2. Identify two adaptive testing programs. Compare the value of a response system to the adaptive testing programs. How often would testing be practical? How difficult is it to utilize the information generated? Do they test information needed to meet your curriculum requirements?
Measures of Academic Progress
Scantron Performance Series ™
An alternate adaptive testing program is provided by Scantron, the company whose main product has been part of objective testing for decades. Since job one of effectively using assessment is to create in schools a “data culture,” and since the “short weekly quizzes and instant response system” that Allison is using are not sufficiently informing parents or her instruction, she should think about an Internet-based, adaptive testing program such as the Scantron Performance Series(tm). If Allison were to leverage the lab she has at school with the instantaneous reporting function of this program, parents could be made part of the “data culture” and make interventions at home where important learning is often foregone, for lack of meaningful data upon which to make valid educational decisions. Allison and parents would get “real-time,” current data from the Scantron Performance Series(tm) for each individual student. Together, parent and teacher would be able to assess the student’s performance and work together to make interventions.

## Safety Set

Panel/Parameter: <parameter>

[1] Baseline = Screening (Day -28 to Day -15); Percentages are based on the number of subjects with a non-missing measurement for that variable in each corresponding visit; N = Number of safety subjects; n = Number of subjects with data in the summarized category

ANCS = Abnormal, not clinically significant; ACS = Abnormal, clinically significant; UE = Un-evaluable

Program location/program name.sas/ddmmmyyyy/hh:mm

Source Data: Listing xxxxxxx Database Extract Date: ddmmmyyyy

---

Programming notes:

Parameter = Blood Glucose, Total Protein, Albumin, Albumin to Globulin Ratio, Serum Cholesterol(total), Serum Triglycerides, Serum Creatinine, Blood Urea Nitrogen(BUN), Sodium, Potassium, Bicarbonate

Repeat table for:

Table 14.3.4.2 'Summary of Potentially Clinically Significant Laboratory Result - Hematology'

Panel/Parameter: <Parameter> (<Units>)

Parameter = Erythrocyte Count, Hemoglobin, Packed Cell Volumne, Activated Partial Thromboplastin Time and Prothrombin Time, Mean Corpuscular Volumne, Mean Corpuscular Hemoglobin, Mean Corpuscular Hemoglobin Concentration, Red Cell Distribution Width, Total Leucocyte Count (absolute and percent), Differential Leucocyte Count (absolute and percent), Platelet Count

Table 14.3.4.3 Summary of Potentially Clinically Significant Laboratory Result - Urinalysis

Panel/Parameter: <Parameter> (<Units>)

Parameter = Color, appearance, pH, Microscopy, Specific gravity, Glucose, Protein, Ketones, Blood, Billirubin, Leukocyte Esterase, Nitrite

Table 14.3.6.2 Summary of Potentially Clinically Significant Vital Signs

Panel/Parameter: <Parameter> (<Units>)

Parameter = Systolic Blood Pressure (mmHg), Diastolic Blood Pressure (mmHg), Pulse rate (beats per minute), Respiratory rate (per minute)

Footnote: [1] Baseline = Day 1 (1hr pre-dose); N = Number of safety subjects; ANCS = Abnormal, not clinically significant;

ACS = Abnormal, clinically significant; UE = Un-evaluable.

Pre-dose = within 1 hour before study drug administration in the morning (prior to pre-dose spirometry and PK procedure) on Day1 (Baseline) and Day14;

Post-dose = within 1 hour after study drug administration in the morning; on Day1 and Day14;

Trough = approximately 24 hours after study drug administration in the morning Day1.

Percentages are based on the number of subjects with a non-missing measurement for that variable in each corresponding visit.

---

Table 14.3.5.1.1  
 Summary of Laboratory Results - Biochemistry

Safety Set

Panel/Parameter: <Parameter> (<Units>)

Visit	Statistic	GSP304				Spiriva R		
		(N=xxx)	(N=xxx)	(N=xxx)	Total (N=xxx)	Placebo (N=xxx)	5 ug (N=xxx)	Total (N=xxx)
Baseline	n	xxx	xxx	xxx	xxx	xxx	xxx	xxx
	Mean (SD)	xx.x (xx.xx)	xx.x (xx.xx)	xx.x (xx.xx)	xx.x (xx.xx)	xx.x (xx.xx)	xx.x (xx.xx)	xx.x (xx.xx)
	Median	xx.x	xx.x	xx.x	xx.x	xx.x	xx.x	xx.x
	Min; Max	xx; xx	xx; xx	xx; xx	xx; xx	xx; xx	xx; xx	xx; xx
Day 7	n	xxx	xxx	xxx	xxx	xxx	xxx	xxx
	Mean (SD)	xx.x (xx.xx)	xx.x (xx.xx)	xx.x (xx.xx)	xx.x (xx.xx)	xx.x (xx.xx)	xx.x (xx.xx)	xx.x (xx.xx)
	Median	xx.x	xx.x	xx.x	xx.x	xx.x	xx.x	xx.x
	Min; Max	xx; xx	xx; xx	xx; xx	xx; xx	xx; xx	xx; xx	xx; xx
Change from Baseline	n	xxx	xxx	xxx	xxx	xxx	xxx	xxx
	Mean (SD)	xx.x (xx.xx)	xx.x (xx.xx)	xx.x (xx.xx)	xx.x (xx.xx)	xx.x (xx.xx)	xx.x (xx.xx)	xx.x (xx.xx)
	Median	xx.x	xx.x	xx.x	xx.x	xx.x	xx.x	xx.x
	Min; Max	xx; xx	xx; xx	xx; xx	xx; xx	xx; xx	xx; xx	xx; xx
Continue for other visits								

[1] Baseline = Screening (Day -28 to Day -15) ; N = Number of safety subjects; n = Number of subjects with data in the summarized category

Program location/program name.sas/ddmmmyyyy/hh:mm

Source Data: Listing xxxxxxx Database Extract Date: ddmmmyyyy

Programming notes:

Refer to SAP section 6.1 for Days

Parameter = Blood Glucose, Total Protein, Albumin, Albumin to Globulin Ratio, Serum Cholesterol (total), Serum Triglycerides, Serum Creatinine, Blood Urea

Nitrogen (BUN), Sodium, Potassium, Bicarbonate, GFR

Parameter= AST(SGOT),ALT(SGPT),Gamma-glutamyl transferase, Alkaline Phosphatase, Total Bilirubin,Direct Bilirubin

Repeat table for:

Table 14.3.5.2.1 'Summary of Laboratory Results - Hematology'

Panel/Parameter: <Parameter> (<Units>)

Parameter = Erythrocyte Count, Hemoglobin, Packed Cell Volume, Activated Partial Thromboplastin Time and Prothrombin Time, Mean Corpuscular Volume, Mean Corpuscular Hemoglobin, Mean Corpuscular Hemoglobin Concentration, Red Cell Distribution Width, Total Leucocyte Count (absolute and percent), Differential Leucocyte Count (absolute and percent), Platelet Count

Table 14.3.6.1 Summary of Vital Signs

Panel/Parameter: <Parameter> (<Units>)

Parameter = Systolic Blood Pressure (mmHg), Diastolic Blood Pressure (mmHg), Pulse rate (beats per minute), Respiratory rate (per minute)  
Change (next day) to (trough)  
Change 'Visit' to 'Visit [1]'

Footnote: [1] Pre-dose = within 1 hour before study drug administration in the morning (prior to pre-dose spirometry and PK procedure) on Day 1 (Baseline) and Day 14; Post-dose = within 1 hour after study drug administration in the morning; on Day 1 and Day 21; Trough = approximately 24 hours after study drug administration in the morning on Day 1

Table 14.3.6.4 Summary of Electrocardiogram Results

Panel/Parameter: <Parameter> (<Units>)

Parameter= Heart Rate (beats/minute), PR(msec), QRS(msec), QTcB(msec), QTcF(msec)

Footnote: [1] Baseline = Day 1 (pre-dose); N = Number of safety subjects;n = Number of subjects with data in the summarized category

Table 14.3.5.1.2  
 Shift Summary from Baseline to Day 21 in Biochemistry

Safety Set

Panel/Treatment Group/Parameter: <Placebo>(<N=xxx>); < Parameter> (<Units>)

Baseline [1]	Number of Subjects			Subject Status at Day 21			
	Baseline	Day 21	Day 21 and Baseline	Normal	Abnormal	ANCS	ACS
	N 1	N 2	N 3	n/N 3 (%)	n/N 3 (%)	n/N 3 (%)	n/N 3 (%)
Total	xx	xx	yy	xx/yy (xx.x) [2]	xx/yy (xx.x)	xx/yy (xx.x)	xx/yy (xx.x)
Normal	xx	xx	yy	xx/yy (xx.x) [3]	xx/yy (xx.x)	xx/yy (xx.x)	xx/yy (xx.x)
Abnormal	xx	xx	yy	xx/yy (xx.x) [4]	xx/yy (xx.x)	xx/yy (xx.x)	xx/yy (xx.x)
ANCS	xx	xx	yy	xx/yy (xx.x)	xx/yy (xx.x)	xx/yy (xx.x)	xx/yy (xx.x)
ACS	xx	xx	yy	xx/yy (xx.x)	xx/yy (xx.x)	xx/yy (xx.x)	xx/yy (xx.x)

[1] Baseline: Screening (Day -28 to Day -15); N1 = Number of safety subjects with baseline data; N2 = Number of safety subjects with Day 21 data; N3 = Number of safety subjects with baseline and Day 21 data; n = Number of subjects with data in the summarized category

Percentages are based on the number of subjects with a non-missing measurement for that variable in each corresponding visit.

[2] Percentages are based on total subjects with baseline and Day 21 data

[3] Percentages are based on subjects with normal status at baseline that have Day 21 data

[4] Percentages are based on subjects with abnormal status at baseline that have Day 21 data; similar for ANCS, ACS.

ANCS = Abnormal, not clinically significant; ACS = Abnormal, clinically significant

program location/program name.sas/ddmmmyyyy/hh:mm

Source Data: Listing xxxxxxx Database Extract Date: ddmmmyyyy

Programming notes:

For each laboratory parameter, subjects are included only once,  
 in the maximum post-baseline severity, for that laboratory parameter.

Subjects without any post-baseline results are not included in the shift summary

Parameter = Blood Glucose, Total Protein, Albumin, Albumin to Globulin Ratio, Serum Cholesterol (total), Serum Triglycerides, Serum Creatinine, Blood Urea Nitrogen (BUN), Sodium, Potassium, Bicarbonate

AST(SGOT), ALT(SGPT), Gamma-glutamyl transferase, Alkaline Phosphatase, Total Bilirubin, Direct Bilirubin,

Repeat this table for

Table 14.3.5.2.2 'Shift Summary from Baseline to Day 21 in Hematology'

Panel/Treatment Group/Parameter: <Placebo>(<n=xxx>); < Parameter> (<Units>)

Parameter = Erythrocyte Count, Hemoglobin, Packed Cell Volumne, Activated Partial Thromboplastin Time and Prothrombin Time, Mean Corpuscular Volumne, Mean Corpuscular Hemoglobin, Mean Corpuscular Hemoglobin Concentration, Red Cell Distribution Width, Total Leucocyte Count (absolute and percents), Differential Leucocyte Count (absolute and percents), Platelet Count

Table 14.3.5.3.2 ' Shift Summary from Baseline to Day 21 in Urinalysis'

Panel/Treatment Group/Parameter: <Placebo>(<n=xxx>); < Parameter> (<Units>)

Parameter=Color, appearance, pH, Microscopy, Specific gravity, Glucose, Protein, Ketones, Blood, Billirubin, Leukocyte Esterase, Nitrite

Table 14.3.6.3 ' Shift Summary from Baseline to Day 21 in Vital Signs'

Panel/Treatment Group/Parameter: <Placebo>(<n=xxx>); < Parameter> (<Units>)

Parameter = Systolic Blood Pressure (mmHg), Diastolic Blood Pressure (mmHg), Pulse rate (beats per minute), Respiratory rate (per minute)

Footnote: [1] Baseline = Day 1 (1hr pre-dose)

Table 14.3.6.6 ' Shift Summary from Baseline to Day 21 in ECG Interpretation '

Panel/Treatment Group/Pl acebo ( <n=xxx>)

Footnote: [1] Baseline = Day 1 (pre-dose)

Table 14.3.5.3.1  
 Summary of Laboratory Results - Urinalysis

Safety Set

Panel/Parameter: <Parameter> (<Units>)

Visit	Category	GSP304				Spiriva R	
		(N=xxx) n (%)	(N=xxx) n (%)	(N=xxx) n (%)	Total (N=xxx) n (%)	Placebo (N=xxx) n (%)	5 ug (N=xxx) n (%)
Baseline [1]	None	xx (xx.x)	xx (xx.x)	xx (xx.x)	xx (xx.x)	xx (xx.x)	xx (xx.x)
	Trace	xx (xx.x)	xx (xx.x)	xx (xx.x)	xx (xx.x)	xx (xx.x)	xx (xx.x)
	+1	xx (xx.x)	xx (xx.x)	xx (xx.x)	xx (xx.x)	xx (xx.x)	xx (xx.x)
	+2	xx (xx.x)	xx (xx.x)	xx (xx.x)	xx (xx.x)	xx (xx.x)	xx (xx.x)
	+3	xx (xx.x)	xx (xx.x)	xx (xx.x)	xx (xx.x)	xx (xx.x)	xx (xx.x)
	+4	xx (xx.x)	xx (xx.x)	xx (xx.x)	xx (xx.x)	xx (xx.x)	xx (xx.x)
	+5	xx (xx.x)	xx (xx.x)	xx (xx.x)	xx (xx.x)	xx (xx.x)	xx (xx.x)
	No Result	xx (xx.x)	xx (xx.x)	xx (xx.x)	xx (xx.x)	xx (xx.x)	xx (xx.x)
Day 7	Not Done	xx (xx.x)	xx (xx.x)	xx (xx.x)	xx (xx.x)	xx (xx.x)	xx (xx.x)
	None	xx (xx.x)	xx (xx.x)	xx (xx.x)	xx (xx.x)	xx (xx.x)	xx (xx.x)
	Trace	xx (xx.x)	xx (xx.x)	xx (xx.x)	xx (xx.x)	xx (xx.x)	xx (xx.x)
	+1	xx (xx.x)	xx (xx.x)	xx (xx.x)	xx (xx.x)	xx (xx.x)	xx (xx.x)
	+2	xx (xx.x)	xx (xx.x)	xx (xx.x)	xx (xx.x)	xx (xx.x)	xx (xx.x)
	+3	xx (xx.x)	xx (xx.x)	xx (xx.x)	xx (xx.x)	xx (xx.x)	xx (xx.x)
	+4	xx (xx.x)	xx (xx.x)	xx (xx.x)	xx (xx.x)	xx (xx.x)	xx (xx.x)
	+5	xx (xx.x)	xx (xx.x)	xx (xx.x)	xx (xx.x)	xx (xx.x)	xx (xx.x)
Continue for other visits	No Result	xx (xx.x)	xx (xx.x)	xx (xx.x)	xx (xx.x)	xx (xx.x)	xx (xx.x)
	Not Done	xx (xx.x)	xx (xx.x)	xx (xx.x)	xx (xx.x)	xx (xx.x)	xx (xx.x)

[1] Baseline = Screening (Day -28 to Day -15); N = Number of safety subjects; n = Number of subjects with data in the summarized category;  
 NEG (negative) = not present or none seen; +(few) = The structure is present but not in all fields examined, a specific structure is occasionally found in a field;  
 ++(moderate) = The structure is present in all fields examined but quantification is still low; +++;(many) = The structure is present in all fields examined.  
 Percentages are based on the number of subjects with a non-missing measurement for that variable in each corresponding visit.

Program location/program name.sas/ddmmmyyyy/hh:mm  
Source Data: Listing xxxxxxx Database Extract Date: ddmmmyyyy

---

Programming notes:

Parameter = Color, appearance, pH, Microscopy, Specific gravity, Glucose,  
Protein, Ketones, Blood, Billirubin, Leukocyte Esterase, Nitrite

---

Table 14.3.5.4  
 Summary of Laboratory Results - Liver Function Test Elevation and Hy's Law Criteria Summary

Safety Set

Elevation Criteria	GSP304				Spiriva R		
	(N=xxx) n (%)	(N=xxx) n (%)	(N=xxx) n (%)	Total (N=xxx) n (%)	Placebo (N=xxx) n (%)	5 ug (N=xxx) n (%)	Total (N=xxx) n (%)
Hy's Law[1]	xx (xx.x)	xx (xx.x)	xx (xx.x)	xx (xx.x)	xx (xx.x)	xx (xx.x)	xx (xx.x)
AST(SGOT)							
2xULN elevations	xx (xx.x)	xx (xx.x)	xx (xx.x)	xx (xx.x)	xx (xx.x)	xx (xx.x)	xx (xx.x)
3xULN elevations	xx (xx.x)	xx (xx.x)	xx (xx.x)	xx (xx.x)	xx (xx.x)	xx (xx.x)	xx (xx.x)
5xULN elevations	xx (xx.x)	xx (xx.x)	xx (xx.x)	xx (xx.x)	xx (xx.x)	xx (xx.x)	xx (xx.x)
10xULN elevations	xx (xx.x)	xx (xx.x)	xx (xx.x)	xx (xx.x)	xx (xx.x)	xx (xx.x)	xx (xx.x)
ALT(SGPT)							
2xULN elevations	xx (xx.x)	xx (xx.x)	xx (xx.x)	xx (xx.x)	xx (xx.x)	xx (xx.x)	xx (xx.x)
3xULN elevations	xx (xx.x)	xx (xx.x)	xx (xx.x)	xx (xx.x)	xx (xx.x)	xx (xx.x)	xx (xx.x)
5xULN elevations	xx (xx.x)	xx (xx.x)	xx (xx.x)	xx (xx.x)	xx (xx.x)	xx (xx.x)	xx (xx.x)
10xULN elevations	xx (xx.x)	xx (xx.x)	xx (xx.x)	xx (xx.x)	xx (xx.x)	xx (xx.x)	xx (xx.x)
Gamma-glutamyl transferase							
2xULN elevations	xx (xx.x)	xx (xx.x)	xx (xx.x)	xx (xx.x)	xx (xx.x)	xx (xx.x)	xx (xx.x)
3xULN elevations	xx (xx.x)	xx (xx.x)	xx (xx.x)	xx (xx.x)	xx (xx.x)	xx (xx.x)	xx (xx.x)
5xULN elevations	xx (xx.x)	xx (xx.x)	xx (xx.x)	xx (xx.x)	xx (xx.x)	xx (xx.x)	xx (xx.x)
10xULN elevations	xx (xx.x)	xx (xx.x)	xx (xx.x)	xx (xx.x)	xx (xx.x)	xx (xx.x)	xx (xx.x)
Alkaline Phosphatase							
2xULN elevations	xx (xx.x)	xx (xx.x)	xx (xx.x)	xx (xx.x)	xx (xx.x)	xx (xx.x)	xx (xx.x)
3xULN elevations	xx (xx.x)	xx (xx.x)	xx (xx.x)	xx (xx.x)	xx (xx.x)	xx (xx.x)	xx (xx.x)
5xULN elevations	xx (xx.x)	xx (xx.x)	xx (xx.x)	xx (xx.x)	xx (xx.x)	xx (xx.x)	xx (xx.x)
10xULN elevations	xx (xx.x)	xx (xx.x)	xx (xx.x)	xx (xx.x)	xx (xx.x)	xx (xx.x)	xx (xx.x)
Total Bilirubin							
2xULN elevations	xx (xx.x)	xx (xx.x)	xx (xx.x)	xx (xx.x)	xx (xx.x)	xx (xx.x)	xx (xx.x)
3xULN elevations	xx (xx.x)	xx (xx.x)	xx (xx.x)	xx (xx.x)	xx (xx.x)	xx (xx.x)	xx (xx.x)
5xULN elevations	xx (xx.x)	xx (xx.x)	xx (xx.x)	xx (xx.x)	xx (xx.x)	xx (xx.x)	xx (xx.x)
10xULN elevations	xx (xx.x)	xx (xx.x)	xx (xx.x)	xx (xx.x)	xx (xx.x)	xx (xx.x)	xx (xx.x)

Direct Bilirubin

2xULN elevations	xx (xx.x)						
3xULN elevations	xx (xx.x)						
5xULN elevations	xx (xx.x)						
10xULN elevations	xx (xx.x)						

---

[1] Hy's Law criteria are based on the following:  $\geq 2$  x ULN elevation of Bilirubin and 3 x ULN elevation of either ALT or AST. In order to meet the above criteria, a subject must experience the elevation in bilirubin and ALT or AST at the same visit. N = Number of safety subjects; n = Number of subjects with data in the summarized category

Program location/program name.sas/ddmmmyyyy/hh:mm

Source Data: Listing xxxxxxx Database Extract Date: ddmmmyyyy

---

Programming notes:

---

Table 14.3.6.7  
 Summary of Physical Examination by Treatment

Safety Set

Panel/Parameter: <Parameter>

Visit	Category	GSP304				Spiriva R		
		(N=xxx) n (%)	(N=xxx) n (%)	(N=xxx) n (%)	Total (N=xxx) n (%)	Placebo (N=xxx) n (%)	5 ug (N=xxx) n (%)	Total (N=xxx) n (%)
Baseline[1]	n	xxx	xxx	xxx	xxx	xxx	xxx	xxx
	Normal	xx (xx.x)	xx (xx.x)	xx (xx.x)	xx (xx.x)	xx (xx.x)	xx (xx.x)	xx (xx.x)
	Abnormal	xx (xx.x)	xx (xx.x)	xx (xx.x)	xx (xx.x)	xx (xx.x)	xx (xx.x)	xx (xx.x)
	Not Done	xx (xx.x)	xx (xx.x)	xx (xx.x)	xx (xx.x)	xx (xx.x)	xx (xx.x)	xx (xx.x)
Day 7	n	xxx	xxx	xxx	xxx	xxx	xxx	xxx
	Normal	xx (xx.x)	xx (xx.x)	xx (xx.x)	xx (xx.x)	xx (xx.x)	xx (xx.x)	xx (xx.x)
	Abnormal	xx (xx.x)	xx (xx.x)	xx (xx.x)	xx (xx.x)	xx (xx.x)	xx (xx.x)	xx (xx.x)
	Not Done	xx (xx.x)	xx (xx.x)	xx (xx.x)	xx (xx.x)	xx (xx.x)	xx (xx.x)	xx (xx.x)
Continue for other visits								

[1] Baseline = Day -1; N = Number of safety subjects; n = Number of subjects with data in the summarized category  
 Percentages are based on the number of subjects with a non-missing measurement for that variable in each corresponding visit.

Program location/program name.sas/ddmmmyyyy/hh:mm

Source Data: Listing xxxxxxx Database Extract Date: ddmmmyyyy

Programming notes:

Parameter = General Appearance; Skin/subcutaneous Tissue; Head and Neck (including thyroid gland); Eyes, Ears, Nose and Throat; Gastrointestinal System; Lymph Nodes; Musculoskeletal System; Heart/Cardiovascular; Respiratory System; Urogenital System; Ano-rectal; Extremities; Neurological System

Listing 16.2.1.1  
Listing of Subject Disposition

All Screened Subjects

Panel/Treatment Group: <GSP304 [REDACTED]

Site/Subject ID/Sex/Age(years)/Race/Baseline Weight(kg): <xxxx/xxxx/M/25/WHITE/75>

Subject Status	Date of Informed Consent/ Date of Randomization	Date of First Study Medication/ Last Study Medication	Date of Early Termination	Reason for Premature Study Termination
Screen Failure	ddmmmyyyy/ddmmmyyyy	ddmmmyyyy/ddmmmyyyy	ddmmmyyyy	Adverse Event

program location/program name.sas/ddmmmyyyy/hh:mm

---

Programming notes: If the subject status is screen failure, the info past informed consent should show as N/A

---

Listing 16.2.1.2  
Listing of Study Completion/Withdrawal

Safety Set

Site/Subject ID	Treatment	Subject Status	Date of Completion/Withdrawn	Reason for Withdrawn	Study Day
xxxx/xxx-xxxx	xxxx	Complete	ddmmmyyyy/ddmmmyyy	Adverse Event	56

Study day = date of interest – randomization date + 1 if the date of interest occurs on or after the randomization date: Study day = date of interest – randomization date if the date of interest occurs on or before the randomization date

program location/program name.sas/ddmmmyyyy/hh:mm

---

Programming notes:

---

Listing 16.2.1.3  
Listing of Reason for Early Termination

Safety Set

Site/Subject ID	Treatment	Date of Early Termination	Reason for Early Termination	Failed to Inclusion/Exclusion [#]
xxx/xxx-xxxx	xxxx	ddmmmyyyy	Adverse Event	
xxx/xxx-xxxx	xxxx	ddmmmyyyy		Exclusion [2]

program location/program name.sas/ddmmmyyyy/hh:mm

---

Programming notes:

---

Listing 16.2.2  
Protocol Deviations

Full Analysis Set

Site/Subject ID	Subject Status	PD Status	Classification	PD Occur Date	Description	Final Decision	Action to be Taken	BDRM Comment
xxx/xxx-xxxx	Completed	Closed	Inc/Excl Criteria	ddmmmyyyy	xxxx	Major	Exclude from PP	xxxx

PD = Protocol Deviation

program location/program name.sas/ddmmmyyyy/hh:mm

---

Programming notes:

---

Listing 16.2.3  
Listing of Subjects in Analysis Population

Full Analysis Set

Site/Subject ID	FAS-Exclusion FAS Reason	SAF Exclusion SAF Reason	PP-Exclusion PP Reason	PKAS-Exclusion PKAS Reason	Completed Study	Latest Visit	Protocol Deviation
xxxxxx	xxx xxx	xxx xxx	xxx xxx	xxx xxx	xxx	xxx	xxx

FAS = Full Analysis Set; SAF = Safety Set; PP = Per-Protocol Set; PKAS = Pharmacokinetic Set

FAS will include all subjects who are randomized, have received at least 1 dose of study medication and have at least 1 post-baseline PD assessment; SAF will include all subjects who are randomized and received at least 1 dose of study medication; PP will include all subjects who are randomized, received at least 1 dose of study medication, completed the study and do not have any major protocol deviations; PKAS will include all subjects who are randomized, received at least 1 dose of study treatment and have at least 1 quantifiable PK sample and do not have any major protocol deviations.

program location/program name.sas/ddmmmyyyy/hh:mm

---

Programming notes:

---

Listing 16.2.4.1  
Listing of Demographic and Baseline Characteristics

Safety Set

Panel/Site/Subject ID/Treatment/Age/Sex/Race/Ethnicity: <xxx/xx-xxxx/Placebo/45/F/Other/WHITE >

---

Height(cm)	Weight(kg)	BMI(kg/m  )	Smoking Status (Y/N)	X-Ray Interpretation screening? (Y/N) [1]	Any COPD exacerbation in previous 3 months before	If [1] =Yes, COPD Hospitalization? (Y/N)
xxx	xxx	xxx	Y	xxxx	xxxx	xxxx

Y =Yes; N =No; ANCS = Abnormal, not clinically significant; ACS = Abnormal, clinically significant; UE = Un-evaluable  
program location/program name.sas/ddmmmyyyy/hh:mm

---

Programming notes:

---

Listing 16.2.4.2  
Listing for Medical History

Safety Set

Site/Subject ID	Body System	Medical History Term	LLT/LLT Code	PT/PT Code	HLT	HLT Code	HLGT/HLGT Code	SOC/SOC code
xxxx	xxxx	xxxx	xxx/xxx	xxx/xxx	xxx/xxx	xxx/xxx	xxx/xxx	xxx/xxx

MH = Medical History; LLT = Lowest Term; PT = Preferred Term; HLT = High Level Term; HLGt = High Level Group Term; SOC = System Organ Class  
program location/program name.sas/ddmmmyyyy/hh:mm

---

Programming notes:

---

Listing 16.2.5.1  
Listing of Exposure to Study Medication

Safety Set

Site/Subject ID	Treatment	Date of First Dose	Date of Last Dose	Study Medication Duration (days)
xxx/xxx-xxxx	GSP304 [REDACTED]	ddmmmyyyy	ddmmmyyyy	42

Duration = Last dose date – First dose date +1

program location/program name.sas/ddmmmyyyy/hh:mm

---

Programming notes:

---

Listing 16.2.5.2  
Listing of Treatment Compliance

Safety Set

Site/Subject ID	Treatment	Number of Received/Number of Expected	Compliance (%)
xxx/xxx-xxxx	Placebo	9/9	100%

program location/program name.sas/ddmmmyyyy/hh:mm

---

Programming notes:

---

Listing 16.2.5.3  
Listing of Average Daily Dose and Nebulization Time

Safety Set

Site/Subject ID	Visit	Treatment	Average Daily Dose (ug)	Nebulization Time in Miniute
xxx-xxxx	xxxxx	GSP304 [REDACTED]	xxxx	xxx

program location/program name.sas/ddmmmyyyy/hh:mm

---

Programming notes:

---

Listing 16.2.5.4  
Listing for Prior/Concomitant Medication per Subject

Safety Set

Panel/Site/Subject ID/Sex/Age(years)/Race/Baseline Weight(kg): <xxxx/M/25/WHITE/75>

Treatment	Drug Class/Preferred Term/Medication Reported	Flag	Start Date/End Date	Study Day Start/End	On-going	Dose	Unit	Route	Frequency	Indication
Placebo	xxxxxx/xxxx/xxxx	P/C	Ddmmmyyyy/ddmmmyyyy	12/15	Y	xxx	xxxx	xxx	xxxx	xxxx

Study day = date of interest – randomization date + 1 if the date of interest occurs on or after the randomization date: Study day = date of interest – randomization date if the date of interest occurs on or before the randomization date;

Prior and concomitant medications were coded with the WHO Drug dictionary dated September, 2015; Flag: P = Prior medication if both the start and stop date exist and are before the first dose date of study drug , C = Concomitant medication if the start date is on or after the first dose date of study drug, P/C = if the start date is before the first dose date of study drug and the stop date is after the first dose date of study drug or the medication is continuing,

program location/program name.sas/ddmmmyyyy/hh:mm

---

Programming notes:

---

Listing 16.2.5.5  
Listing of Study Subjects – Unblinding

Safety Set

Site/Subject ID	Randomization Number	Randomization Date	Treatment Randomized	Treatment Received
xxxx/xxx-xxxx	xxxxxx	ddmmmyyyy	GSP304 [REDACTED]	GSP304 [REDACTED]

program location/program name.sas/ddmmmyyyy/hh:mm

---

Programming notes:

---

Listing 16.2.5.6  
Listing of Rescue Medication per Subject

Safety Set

According to Steele and King (2005), educators need to consider three criteria when shopping for an adaptive testing program. They write, “…it is important to keep in mind the amount of effort needed to administer the assessment…, the speed with which results can be obtained, and the richness of the information they provide” (144). According to its users, the Scantron Performance Series(tm) fulfills the criteria, being easy to use, instantaneous in its results, and tied in with rigorous common core standards. The results are allegedly full of rich “in-depth knowledge” of each child’s instructional needs. If her school district can afford it, the Scantron program would appear to be a good solution to her problem.
3. Is the cost of either system justified based on the value added to the instructional program?